Wednesday, June 3, 2020

5 Films To Watch About Systemic Racism

The brutal, senseless killing of yet another black man by a white police officer is, sadly, not a new issue. The nationwide conversation about what we can do to combat this and change society is so important. There are many things that everyone can do to educate themselves on how to recognize privilege and root out racism. Here are five films (of many) that helped me to broaden my perspective and show me what I didn’t and still can’t fully understand because I am a white person in America.


This documentary from director Ava DuVernay, who also made the vitally important limited series “When They See Us” and film “Selma,” charts how the thirteenth amendment to the Constitution abolished slavery and set up mass incarceration as a new form of that same institution. It’s equally informative and disturbing. Available on Netflix.


This lyrical film looks at the different experiences two childhood best friends from Oakland, one black and one white, have when it comes to law enforcement and police brutality. Co-writers Daveed Diggs and Rafael Casal frame their story through an occasionally comic lens that gets deadly serious at unexpected moments, mimicking the instability of real life for those who know that they might be killed for no reason at any time. Available on HBO Go and HBO Max.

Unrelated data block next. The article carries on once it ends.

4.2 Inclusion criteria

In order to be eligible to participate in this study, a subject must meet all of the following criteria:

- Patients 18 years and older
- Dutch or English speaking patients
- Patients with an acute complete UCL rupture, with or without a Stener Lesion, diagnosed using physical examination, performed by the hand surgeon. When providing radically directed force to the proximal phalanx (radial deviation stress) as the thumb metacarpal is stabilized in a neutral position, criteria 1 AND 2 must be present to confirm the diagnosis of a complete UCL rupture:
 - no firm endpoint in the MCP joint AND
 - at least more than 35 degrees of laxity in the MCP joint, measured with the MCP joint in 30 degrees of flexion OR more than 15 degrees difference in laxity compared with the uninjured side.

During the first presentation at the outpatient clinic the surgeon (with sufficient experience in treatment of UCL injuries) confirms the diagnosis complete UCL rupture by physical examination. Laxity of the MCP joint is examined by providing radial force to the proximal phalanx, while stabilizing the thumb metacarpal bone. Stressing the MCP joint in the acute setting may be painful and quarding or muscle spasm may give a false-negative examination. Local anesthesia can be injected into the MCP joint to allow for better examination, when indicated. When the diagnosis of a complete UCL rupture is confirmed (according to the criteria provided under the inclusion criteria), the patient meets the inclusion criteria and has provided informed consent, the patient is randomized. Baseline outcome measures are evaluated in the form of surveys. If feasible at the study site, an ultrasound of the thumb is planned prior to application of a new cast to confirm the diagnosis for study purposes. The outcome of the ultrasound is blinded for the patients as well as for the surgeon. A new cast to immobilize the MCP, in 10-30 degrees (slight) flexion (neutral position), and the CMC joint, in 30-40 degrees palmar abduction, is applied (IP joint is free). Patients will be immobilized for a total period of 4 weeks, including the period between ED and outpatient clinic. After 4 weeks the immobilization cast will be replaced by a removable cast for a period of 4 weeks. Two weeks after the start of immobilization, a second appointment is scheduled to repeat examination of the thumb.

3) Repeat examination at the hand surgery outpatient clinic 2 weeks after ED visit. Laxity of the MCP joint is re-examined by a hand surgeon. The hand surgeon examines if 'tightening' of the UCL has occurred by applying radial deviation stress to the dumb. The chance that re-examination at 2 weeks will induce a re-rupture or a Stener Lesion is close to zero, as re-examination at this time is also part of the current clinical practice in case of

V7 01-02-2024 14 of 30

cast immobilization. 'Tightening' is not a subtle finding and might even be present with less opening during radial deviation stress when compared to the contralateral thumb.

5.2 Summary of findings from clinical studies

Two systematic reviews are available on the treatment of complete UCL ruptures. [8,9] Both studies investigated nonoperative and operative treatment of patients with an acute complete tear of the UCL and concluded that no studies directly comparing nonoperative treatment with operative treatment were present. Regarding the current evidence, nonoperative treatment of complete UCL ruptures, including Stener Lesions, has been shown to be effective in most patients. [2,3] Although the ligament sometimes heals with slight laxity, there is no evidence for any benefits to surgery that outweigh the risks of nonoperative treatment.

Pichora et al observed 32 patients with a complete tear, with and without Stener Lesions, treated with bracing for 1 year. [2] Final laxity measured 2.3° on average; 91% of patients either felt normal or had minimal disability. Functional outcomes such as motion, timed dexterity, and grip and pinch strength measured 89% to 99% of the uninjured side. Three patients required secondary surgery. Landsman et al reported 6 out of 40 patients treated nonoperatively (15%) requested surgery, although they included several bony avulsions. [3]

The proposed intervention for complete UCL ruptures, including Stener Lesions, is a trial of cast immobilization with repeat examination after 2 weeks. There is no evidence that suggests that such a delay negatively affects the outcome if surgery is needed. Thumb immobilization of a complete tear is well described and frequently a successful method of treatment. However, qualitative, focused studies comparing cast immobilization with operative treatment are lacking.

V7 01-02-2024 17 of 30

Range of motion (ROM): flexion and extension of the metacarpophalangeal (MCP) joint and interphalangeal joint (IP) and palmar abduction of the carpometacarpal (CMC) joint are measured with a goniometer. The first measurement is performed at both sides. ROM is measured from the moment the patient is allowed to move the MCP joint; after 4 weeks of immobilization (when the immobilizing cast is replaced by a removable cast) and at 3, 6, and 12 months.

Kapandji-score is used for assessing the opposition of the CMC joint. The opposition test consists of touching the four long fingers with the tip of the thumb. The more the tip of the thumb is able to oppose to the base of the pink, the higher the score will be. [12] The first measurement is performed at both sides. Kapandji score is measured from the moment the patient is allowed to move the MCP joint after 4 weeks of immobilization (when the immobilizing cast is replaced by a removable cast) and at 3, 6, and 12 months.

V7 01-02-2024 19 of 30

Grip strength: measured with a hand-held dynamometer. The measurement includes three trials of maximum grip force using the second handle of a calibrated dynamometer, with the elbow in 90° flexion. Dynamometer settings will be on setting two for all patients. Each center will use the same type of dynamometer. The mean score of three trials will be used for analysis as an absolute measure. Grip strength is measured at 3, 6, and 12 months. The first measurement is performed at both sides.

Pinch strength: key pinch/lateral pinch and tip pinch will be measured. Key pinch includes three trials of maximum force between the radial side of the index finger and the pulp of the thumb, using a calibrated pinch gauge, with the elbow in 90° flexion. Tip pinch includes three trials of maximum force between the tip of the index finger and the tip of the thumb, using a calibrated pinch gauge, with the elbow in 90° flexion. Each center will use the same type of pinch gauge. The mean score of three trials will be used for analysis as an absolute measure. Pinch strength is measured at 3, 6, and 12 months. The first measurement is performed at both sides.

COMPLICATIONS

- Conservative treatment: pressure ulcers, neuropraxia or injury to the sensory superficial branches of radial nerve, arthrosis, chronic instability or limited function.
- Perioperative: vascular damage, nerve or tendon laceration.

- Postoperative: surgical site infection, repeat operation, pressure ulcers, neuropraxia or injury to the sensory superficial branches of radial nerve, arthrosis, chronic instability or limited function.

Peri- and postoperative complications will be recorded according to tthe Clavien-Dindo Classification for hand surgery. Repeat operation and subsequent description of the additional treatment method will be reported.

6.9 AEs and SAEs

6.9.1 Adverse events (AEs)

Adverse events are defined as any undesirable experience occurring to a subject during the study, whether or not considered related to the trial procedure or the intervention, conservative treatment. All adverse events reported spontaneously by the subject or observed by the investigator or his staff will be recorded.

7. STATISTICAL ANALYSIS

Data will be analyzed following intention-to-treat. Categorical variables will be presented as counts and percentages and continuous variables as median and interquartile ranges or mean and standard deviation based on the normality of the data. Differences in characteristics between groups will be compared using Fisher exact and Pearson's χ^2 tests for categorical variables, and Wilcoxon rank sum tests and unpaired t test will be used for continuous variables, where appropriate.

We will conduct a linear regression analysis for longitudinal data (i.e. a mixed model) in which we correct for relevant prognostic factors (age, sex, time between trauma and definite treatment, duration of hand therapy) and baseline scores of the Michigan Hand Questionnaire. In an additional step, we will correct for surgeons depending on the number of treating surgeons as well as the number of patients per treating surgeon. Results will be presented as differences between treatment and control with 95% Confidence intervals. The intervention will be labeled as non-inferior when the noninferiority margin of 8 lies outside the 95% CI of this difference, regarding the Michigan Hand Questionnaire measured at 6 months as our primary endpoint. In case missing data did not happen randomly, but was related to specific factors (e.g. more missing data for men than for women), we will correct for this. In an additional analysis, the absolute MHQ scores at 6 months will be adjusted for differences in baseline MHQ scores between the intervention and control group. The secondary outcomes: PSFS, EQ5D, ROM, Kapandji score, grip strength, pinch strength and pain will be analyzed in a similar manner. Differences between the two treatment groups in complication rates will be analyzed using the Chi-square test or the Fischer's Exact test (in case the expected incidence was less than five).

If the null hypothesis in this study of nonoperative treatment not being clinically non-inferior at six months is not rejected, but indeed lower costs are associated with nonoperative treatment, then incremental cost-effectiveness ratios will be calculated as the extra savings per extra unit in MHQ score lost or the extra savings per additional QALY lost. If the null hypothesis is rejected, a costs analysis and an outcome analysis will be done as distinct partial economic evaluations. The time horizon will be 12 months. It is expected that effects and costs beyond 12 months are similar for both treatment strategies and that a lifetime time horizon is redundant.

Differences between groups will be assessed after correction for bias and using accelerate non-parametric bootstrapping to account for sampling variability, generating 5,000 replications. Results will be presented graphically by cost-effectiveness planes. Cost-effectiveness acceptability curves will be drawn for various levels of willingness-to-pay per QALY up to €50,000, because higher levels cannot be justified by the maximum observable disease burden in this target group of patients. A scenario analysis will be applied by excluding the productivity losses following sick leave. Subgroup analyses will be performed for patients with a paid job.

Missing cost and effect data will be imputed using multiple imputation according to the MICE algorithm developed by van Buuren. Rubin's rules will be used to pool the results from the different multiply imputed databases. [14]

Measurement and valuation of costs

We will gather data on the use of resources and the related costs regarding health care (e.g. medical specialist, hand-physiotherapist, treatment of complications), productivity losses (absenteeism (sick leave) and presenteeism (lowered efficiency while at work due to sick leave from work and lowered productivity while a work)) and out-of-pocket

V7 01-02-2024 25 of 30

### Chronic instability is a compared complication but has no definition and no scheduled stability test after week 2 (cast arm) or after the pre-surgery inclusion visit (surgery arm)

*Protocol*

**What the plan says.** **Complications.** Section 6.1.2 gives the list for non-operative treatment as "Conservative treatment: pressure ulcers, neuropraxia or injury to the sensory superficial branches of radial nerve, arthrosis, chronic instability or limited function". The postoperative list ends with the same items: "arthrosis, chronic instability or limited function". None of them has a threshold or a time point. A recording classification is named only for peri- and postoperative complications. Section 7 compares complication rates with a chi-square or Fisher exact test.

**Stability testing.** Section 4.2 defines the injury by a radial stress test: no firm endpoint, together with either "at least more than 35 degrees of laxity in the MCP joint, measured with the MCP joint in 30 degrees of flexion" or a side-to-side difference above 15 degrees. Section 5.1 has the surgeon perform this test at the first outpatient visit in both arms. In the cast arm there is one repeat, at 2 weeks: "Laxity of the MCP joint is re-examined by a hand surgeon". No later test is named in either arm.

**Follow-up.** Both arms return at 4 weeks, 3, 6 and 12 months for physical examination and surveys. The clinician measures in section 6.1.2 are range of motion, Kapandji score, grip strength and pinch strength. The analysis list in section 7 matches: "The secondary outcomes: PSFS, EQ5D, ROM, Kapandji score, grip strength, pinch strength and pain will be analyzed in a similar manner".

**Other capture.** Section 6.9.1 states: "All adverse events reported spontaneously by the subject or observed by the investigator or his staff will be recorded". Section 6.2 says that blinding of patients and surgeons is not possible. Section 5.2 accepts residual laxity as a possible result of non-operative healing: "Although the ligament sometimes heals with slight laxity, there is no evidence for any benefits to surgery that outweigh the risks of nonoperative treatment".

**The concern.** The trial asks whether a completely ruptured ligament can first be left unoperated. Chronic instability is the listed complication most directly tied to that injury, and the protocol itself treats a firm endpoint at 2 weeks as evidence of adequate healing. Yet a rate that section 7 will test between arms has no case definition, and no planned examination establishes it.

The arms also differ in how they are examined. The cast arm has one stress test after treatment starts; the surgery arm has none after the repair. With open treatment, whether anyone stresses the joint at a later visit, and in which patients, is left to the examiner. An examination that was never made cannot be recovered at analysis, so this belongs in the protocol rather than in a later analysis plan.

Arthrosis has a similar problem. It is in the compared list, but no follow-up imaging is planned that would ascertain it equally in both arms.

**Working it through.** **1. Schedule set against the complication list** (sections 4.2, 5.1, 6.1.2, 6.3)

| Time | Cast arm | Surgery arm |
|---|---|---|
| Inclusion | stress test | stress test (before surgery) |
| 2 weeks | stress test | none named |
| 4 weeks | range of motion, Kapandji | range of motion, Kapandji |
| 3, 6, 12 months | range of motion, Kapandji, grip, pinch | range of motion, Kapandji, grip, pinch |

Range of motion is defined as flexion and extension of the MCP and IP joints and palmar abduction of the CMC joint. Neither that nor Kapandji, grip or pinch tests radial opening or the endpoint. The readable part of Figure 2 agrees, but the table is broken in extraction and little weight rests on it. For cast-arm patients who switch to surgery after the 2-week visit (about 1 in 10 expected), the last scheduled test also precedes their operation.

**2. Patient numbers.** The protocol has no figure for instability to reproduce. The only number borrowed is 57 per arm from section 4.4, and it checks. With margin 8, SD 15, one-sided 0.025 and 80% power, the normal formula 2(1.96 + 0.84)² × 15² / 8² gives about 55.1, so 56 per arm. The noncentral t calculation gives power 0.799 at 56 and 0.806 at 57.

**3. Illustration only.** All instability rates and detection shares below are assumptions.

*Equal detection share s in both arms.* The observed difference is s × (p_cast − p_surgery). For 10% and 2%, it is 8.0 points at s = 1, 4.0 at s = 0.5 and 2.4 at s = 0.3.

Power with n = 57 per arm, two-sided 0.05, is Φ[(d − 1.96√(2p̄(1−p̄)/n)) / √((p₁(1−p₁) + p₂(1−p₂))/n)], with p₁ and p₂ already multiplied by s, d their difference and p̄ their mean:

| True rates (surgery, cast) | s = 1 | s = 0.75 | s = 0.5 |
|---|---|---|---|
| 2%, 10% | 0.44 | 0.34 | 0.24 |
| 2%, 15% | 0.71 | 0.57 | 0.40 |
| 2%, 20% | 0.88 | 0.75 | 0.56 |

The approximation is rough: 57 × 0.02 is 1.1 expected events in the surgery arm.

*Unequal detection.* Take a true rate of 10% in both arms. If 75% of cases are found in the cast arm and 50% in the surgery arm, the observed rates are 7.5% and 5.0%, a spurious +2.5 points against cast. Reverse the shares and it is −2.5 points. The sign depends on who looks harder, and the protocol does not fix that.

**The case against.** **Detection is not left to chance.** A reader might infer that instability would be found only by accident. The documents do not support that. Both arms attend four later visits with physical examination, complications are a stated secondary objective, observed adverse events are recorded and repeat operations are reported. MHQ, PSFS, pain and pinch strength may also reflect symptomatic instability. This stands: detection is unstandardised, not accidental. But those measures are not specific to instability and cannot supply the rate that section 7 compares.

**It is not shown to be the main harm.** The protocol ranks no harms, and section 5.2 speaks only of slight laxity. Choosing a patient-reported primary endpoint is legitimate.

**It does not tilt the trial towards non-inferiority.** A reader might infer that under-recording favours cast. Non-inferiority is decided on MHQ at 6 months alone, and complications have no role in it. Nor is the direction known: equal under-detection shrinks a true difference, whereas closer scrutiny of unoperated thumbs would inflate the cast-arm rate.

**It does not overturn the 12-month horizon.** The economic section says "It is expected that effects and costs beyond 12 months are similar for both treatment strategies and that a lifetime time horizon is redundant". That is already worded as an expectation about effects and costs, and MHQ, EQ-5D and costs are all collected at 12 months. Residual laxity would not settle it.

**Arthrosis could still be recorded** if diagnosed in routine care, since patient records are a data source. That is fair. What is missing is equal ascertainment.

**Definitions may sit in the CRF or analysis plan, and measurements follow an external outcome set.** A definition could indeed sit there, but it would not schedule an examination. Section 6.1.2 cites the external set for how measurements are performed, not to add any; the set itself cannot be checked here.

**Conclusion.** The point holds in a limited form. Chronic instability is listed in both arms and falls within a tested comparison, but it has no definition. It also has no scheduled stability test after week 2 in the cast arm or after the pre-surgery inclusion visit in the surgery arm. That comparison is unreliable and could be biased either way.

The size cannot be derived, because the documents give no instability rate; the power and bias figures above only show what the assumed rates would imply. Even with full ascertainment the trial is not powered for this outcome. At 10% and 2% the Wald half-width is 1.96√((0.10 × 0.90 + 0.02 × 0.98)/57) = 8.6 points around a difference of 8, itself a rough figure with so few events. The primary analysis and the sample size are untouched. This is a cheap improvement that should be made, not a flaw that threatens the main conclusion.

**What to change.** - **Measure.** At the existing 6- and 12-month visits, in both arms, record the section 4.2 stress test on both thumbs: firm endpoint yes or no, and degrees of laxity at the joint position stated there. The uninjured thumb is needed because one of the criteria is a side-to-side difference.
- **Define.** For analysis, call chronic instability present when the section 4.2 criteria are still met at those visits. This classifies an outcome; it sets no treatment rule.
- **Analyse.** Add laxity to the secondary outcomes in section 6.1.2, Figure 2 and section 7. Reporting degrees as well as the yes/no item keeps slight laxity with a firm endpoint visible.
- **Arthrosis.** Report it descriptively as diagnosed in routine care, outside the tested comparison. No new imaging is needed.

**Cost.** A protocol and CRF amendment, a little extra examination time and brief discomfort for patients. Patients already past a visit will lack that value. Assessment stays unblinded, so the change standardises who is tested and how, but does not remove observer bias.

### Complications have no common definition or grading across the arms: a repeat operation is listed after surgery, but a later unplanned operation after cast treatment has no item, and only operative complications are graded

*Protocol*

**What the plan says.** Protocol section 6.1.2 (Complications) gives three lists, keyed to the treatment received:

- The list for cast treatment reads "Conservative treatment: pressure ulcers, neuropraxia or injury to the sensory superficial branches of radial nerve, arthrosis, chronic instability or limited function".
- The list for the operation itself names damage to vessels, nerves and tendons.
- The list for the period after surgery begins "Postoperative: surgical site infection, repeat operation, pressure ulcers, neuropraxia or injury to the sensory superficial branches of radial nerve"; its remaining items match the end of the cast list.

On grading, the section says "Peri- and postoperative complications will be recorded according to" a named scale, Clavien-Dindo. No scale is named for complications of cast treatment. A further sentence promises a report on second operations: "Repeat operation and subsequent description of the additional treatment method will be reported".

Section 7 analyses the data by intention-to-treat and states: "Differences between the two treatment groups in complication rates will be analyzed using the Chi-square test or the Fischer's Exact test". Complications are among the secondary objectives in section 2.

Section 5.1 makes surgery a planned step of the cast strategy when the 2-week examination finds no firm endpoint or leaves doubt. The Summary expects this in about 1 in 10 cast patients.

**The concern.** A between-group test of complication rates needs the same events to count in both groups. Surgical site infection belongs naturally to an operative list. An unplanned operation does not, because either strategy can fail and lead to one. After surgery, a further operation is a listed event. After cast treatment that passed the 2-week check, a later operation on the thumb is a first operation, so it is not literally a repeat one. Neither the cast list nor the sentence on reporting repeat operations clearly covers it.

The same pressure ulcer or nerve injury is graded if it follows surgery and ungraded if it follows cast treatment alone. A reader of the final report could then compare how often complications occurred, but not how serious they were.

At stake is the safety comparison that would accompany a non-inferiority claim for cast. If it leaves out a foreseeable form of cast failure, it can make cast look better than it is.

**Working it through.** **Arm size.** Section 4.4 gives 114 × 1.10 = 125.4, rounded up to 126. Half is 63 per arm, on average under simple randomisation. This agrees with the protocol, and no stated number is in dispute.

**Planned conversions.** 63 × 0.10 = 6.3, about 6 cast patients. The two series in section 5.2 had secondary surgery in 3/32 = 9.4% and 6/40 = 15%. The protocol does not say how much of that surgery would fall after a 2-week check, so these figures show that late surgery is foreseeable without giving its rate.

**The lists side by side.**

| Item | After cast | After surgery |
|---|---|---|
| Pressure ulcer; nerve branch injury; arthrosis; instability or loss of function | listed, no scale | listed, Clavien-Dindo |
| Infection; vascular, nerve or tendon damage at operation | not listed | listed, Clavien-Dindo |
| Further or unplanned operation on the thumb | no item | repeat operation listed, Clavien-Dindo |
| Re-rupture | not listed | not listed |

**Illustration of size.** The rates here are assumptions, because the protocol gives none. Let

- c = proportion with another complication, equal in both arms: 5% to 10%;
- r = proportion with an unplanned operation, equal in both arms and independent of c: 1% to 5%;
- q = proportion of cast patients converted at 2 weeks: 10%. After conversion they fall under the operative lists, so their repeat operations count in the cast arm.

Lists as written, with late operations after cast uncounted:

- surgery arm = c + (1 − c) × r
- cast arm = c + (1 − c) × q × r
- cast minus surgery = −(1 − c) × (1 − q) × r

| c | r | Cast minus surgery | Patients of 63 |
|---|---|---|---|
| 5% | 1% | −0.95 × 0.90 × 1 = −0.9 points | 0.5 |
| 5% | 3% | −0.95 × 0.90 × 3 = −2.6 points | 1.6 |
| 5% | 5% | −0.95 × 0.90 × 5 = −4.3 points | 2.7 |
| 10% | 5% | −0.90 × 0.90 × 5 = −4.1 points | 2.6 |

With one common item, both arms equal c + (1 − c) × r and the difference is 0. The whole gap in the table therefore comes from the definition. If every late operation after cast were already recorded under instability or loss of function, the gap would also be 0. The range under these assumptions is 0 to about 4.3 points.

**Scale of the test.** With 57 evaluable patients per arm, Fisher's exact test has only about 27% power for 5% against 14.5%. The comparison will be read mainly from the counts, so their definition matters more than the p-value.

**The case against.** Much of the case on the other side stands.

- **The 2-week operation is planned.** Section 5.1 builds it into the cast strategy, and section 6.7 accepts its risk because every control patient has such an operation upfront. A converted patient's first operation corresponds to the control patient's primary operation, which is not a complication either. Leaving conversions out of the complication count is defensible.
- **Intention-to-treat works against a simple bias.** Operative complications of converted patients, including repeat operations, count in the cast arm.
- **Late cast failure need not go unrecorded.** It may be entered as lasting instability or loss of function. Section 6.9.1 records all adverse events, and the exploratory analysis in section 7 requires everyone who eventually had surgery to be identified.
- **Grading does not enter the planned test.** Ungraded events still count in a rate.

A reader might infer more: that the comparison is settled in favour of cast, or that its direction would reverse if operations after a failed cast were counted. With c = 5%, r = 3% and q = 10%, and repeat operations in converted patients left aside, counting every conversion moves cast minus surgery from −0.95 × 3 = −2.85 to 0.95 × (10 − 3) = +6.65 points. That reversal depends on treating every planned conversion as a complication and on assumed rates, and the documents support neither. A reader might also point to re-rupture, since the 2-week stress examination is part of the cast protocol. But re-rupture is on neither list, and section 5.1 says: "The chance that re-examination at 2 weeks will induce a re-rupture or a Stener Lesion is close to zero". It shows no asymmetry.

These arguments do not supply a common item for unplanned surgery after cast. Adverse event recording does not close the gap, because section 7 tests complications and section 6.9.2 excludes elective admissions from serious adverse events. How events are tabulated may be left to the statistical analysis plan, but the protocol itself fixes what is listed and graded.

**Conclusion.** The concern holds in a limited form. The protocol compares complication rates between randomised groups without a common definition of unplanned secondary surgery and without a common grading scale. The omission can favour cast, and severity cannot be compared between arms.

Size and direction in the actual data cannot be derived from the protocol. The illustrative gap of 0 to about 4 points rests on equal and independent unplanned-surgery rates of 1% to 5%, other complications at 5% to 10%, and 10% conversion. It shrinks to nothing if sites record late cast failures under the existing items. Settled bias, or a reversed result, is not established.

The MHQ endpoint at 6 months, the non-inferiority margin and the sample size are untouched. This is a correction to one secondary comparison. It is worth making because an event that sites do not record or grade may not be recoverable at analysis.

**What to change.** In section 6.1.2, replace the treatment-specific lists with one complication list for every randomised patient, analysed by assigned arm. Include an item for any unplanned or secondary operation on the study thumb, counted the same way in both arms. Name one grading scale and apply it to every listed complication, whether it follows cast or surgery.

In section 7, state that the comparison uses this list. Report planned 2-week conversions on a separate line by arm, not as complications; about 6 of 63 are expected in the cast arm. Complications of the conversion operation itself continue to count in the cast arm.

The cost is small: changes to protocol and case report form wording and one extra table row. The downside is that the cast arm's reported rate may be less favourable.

If Beale Street Could Talk

This beautiful film is set in the 1970s, but what it showcases is not merely a relic of the past. Director Barry Jenkins, who also made the incredible Oscar-winning film “Moonlight,” adapts James Baldwin’s 1974 novel, which focuses on thin, flawed evidence used to arrest and accuse a black man of a crime, and the inability of those charged with serving justice to consider letting him go even when faced with staggering proof of his innocence. Available on Hulu.

Just Mercy

This very recent film spotlights Bryan Stevenson, played by Michael B. Jordan, and the Equal Justice Initiative, a center started by the lawyer in Montgomery, Alabama to provide representation to those wrongly convicted and particularly those on death row. As unsettling and horrifying as the circumstances leading to the arrest and unfair treatment of Jamie Foxx’s inmate Johnny D. is the way that a power-hungry guard forces Bryan to be strip-searched when he comes to speak with his client. Currently available for free on Amazon Prime and Google Play.

Monsters and Men

This layered film examines the system from multiples angles, through the eyes of a black cop who himself is often pulled over by white colleagues for no reason, a young man arrested after filming and posting a clearly racially-biased police interrogation, and a black teenager motivated to do something after witnessing what is going on around him. It portrays the complexities of identity and how those who don’t fit neatly in a box are often manipulated for destructive purposes by others with malignant aims. Available on Hulu.

This is by no means an exhaustive list – can you recommend other films people watch to learn more about systemic racism?

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